Tuesday of the Fifth Week of Lent



“I am going away and you will look for me, but you will die in your sin. Where I am going you cannot come.”


Jesus’ taunt of the Pharisees is both frustrating and confounding. They must wonder where he is going that they cannot go. Why not? And who’s to stop them? Don’t they have better connections to powerful people in both Jewish and Roman circles?

His cryptic statement is typical of Saint John’s gospel. A statement that seems, on the face of it, fairly straightforward actually leads to a mysterious revelation.

Where is he going? Up.

As in…? Up the mountain like Moses? Up to the top of the parapet of the temple? Will he rise upward in influential circles? Will he excel Caesar Augustus? 

Only those whom the Father has given Jesus can comprehend what he is saying; they are those gathered and anointed by the Holy Spirit. But even their comprehension is more apprehension -- an intuited awareness that there is something here; something beautiful, desirable, important and infinitely beyond human understanding.

This apprehension is a bit fearful too, because I realize even as I am not understanding that I am being understood – and cherished and loved – by one greater than myself. As Etta James sang, “SOMETHING’S gotta hold on me.”

And, whatever it is, it’s good, very good. It’s beautiful and delightful and so much better than my former way of life. As Saint Augustine said, “The heart is drawn to love as iron is drawn to a magnet.” Iron has less understanding of the magnet than we have of God but not by much! 

The Pharisees can’t understand. Clinging to and leaning on one another in a frightened phalanx, none dares to break ranks and none can permit another to break ranks.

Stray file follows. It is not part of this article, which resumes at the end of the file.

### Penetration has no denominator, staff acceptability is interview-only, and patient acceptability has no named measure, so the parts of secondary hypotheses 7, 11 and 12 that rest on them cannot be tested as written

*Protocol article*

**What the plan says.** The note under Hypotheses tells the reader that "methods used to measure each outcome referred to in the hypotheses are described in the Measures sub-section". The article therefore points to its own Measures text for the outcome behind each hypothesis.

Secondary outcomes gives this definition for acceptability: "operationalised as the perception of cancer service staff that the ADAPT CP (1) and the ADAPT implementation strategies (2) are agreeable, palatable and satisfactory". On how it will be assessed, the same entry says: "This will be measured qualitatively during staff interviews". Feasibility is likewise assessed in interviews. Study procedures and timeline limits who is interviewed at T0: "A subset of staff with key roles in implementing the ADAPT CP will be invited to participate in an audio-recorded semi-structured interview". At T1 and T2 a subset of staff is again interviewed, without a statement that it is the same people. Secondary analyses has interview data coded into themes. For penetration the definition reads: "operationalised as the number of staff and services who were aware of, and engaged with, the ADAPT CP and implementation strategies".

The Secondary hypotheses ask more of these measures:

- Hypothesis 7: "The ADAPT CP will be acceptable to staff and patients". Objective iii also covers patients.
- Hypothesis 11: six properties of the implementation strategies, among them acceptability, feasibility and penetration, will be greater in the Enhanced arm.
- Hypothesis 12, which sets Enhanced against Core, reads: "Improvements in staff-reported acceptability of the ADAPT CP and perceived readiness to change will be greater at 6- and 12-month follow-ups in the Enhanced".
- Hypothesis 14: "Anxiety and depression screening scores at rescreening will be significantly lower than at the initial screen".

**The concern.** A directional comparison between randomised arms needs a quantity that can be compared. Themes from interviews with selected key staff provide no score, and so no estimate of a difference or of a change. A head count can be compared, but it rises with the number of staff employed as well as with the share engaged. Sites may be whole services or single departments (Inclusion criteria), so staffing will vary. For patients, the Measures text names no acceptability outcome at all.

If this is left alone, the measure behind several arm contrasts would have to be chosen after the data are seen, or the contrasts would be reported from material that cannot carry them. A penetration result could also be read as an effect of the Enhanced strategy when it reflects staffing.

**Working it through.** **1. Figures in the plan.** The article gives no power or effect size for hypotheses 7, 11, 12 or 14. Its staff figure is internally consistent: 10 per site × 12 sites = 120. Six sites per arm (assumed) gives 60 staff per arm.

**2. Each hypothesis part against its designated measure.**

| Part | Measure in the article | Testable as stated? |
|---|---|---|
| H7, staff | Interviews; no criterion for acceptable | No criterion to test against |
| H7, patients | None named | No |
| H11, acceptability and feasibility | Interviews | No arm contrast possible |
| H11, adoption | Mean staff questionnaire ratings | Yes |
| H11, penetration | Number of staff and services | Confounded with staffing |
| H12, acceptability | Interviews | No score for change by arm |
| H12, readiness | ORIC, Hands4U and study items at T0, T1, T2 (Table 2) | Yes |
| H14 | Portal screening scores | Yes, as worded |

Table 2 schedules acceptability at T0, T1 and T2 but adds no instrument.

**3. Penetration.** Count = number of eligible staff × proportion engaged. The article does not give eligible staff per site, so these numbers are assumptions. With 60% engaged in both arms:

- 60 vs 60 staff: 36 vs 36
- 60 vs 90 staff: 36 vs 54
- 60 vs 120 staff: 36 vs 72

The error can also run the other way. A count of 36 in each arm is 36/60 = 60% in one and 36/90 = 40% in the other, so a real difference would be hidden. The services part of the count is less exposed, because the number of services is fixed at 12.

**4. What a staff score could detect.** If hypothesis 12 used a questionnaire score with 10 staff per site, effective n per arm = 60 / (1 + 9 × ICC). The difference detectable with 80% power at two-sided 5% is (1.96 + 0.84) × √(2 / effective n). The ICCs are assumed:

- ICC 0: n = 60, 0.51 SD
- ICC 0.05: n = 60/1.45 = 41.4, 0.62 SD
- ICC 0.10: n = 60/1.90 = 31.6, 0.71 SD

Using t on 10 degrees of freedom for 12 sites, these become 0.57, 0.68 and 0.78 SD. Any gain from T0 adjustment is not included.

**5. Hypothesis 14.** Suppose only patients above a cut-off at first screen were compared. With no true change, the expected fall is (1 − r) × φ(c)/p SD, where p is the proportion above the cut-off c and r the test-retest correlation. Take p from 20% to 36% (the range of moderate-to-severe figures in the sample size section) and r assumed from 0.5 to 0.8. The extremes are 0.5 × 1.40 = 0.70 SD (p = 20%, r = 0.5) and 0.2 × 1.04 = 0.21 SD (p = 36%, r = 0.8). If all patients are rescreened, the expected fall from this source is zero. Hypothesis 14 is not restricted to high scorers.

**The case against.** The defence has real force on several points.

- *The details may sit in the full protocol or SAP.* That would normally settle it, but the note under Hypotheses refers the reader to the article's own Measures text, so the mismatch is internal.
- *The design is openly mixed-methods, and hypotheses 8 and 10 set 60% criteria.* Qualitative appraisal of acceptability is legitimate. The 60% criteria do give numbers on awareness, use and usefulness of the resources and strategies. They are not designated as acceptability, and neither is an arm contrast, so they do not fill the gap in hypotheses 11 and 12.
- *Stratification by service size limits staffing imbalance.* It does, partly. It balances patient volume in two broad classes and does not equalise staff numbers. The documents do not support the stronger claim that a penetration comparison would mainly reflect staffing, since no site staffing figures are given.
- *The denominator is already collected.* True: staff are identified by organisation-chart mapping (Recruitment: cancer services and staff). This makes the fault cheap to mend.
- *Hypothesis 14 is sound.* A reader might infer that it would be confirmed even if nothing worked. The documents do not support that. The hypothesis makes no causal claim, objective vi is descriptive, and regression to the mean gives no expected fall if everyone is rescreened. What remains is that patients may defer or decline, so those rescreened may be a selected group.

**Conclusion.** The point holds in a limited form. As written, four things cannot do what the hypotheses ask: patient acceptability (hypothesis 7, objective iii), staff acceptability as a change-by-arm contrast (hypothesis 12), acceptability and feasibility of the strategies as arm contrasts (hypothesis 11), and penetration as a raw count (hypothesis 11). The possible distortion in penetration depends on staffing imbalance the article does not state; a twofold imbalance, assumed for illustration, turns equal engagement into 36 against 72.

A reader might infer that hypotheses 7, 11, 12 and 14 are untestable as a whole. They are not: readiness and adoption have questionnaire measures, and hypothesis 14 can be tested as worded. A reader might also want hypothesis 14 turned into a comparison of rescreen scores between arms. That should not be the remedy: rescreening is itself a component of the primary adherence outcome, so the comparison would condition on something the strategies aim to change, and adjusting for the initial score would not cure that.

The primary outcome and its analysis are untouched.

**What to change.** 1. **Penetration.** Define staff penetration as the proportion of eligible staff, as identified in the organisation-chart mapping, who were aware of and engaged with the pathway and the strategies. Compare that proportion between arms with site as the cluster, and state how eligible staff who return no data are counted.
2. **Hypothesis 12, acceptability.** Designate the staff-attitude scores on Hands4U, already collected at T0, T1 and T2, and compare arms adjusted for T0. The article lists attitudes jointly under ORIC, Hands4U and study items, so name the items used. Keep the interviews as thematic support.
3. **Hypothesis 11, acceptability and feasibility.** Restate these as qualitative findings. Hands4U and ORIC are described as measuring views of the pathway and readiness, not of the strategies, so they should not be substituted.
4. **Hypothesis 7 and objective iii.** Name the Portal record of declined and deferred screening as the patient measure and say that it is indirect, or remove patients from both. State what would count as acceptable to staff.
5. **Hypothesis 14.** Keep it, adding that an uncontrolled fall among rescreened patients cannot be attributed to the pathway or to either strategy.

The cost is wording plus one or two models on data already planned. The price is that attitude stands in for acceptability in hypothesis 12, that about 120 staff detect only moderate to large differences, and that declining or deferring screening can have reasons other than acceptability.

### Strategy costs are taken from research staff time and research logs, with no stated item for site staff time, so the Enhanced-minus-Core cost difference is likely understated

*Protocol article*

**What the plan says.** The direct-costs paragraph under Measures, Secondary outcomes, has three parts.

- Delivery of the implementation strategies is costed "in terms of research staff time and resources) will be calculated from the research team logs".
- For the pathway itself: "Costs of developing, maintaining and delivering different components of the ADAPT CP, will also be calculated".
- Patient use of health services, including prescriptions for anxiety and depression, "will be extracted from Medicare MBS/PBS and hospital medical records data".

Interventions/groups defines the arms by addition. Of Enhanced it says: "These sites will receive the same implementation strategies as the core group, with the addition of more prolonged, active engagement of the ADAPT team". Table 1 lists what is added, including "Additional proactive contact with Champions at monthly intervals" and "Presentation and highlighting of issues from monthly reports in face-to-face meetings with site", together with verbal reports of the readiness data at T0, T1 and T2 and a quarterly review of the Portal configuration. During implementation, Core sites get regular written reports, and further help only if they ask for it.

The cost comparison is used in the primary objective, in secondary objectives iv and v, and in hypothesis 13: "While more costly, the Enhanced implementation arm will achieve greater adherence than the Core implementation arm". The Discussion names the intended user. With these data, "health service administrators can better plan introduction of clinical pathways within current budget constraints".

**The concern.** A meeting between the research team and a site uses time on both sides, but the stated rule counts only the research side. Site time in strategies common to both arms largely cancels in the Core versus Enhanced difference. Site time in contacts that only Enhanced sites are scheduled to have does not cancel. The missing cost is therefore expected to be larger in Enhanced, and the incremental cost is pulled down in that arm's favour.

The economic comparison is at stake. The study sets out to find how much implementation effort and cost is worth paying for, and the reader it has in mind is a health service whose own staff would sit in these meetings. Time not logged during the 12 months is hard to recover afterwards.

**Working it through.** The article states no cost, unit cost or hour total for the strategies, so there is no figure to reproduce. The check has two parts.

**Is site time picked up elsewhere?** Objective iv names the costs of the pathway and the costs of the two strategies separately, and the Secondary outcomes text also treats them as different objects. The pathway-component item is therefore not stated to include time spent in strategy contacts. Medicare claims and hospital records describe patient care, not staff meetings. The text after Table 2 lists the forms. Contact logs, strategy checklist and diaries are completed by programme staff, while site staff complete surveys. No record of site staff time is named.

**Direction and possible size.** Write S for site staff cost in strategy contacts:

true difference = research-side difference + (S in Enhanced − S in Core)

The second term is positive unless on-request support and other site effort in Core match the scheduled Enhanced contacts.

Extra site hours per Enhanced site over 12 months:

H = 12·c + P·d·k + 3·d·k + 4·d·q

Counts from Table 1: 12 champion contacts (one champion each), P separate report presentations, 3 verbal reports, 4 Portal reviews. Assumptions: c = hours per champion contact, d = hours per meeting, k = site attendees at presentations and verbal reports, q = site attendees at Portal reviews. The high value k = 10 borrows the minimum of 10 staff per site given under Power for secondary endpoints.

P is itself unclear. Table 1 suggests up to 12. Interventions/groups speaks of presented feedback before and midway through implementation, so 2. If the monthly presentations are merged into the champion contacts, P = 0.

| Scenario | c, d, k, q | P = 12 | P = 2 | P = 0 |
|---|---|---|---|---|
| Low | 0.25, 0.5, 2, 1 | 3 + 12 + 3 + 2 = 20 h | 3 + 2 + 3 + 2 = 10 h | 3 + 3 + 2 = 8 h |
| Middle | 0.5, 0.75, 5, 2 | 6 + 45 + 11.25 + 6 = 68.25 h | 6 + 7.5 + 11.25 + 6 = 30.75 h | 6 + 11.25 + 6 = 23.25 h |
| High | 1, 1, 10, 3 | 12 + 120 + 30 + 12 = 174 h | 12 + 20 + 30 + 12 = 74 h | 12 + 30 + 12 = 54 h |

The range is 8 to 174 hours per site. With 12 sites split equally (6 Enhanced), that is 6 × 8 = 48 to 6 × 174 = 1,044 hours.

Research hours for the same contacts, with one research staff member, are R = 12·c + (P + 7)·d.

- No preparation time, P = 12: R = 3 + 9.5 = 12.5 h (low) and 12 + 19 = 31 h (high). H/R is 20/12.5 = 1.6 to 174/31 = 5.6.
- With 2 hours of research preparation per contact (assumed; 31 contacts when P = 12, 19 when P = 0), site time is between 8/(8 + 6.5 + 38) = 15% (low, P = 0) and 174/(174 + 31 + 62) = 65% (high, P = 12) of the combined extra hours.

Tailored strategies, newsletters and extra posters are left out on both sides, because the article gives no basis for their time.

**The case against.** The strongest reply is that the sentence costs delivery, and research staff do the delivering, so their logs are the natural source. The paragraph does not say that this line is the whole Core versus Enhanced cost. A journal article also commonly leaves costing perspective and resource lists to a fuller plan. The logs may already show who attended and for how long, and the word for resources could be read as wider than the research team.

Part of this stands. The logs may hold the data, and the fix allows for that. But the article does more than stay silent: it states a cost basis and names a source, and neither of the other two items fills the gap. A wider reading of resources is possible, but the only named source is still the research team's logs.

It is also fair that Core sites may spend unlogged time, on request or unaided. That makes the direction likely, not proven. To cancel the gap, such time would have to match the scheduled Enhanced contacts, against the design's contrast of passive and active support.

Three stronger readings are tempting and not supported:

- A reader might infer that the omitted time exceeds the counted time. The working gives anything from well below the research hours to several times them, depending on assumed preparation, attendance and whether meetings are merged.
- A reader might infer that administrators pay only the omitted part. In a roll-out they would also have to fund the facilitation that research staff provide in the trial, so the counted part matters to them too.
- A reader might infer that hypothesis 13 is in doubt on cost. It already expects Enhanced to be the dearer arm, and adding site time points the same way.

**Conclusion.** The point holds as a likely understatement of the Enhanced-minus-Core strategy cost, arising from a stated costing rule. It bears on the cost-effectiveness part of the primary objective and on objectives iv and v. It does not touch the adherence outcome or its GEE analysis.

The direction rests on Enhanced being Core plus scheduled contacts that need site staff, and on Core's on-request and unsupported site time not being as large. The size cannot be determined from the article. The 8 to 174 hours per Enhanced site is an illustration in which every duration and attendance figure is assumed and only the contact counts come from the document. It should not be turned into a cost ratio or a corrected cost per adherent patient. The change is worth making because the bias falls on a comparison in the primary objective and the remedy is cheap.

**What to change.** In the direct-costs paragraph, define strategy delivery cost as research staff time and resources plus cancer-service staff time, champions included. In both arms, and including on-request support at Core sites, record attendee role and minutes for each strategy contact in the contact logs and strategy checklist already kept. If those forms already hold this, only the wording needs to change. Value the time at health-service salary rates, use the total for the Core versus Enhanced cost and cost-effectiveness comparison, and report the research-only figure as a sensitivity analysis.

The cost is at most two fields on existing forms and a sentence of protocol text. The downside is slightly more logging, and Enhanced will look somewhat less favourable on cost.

Jesus will ascend to his Father by way of a ladder. He had alluded to Jacob's Ladder when he met Nathaniel,
Amen, amen, I say to you, you will see the sky opened and the angels of God ascending and descending on the Son of Man. 
The ladder is the cross which he will climb, ascending like an incense offering before the Father's throne. Those who go down with him into Baptism will rise with him to Glory. 

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I love to write. This blog helps me to meditate on the Word of God, and I hope to make some contribution to our contemplations of God's Mighty Works.

Ordinarily, I write these reflections two or three weeks in advance of their publication. I do not intend to comment on current events.

I understand many people prefer gender-neutral references to "God." I don't disagree with them but find that language impersonal, unappealing and tasteless. When I refer to "God" I think of the One whom Jesus called "Abba" and "Father", and I would not attempt to improve on Jesus' language.

You're welcome to add a thought or raise a question.